Low water landscaping, how do I make it look right?

Native plant landscape in Dallas 5, originally uploaded by espeedy123.

Talking to so many people about rain barrels and water conservation has started me thinking about converting my own landscape to a low-water using one.

People accomplish this by reducing water-hogging turf and incorporating efficient plants, especially those native to the area.

Rather than figure this all out by myself, I went looking for good examples. Serendipitously, the Save Dallas Water group is hosting a low water landscape tour and posted a map in advance on its website.

I’ve started driving around taking snapshots of these yards, and several were featured in today’s DMN Home section. What I’m struggling with is how to plan this out and keep it at least somewhat in line with what a traditional suburban landscape looks like. I feel like that balance can be achieved, but I’m not necesarily seeing it in the ones I’ve driven past. They’re great for those who have them, just not what I want for my own patch of land.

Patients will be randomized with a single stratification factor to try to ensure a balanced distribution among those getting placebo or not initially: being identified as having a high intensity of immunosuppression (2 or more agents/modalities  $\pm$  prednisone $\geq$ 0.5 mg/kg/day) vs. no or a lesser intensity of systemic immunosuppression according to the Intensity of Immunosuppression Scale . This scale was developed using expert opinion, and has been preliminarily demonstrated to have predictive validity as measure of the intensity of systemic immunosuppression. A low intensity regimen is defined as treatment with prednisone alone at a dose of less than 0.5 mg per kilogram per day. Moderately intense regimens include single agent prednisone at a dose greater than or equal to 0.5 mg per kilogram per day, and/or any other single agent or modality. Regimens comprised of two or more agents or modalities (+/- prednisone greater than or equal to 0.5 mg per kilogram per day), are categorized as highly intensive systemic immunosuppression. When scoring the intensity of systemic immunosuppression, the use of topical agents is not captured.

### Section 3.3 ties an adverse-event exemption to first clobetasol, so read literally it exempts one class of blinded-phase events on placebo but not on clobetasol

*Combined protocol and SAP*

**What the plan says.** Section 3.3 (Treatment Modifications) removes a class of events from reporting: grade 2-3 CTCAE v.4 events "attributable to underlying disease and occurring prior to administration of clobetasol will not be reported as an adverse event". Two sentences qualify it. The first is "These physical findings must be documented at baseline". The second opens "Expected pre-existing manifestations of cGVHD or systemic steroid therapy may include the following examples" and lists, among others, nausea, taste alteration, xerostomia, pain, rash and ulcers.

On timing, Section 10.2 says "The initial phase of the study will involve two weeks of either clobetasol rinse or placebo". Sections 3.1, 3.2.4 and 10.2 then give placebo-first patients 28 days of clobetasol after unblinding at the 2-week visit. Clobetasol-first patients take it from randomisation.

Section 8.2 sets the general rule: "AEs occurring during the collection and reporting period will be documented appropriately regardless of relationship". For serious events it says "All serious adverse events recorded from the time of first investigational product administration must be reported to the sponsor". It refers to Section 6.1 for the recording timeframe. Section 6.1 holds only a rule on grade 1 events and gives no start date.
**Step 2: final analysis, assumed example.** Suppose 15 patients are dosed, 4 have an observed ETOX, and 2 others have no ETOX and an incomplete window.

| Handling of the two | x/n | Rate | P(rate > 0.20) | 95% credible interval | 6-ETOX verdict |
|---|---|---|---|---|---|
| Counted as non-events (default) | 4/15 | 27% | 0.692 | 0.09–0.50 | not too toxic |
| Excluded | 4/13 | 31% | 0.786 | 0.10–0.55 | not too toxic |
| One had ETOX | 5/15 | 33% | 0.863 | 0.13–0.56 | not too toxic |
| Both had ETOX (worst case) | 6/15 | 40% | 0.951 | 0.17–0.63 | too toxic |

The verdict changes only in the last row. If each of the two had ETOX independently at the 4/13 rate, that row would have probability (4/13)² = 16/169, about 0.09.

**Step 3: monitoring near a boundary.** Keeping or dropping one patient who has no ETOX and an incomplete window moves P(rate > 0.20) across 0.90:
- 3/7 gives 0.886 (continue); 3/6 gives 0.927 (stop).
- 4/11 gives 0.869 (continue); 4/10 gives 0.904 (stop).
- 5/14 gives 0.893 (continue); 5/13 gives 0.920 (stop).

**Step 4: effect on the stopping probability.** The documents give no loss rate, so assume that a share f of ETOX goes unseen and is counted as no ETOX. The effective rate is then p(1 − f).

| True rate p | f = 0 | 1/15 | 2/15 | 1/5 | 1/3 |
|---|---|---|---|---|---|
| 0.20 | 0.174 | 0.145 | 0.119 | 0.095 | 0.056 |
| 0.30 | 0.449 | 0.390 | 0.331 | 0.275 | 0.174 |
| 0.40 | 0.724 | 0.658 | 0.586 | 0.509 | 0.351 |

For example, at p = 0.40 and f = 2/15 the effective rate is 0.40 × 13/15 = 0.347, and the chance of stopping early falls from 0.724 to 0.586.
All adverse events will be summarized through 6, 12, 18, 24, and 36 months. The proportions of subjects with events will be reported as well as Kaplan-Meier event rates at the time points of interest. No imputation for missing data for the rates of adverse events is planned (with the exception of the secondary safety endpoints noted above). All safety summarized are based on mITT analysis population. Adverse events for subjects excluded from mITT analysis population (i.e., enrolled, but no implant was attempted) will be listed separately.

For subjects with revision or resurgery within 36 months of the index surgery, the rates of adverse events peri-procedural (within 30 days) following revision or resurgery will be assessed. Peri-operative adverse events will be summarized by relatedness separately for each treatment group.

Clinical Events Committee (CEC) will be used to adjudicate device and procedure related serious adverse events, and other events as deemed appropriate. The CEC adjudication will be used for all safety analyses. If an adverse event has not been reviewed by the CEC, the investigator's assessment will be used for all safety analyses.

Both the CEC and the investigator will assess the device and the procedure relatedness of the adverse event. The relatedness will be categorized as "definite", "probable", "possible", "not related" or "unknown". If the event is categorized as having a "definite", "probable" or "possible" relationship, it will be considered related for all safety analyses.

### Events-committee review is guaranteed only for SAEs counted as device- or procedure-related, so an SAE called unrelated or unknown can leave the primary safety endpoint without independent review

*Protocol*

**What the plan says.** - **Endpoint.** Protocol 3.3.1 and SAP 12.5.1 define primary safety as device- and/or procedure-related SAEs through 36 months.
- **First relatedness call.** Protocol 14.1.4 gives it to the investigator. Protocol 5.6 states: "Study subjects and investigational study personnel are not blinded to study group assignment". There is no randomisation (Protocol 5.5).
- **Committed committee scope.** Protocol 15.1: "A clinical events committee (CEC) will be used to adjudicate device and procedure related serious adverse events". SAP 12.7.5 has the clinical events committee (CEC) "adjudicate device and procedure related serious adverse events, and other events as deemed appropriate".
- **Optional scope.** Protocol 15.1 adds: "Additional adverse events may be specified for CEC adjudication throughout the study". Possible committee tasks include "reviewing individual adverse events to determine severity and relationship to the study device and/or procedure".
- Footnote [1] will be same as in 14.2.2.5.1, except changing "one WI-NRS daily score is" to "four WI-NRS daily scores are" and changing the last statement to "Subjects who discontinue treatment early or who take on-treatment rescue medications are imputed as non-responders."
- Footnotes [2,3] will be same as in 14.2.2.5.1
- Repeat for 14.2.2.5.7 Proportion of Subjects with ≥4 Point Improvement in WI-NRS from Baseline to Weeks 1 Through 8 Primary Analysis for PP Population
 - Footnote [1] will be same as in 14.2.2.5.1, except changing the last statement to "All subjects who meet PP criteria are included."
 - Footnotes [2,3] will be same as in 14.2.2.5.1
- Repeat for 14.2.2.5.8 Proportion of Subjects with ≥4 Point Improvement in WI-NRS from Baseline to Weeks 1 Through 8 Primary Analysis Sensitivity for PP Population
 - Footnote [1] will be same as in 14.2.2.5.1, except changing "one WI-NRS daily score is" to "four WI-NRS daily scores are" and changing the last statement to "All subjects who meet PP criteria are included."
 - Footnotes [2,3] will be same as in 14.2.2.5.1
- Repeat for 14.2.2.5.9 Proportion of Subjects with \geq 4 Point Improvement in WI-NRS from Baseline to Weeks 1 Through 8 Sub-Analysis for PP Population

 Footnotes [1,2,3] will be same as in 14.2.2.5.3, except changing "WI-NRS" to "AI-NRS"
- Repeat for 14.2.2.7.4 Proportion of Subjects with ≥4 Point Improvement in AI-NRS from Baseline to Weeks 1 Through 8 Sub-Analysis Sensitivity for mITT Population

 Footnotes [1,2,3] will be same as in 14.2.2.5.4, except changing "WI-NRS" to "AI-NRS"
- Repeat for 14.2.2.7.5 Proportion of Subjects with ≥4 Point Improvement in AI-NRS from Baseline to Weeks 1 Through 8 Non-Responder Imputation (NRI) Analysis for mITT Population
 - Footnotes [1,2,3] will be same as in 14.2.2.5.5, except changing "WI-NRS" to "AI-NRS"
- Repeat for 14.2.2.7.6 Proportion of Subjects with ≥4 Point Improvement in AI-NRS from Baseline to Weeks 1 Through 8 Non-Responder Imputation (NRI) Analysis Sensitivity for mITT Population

If anyone has other really great native landscapes on suburban lots, please do comment.

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5 responses to “Low water landscaping, how do I make it look right?

  1. Wondering what you mean by “traditional suburban landscape”? The photo you show looks quite nice, maybe a little native. Why not try finding the yards you like then replacing each plant with a similar “green” one. Keep in mind that grass can be the biggest water hog.

  2. I just don’t want my yard to stick out like a sore thumb. An example is the “parkway,” which is that 3 ft. strip of grass between the street and the sidewalk. A conservation expert told me that this little strip wastes a huge proportion of water, so much so that in places like California and Arizona, it is illegal to plant turfgrass there. Somthing like 90% of the water ends up in the street or on the sidewalk. Despite this, every single house on my block has the same St. Augustine turf in that same spot. I want to replace it with something more ecologically sound, but I don’t someone to look at my yard and say, “What were they thinking there?” I suppose someone always has to be a first.

  3. But, you don’t necessarily want to damage resale appeal of your “best investment” by being first on the block. So the key is finding a blend of green planning and beautiful execution. The parkway could be a good place to start.

  4. Or a bad place. Might stick out more than replacing some of the turf closer to the house.

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